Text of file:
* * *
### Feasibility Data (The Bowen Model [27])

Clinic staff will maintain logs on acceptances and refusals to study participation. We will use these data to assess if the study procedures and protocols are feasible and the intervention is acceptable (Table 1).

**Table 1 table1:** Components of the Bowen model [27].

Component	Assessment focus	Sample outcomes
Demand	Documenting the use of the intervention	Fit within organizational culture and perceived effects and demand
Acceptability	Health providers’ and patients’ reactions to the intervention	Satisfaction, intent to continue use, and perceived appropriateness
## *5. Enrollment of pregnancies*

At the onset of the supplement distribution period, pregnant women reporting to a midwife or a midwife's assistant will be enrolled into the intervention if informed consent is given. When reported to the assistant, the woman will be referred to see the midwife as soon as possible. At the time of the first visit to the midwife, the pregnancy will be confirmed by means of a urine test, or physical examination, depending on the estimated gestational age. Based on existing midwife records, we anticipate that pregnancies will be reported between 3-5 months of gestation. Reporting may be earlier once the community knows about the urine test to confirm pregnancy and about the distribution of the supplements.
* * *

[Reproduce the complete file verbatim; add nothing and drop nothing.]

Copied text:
### Feasibility Data (The Bowen Model [27])

Clinic staff will maintain logs on acceptances and refusals to study participation. We will use these data to assess if the study procedures and protocols are feasible and the intervention is acceptable (Table 1).

**Table 1 table1:** Components of the Bowen model [27].

Component	Assessment focus	Sample outcomes
Demand	Documenting the use of the intervention	Fit within organizational culture and perceived effects and demand
Acceptability	Health providers’ and patients’ reactions to the intervention	Satisfaction, intent to continue use, and perceived appropriateness
## *5. Enrollment of pregnancies*

At the onset of the supplement distribution period, pregnant women reporting to a midwife or a midwife's assistant will be enrolled into the intervention if informed consent is given. When reported to the assistant, the woman will be referred to see the midwife as soon as possible. At the time of the first visit to the midwife, the pregnancy will be confirmed by means of a urine test, or physical examination, depending on the estimated gestational age. Based on existing midwife records, we anticipate that pregnancies will be reported between 3-5 months of gestation. Reporting may be earlier once the community knows about the urine test to confirm pregnancy and about the distribution of the supplements.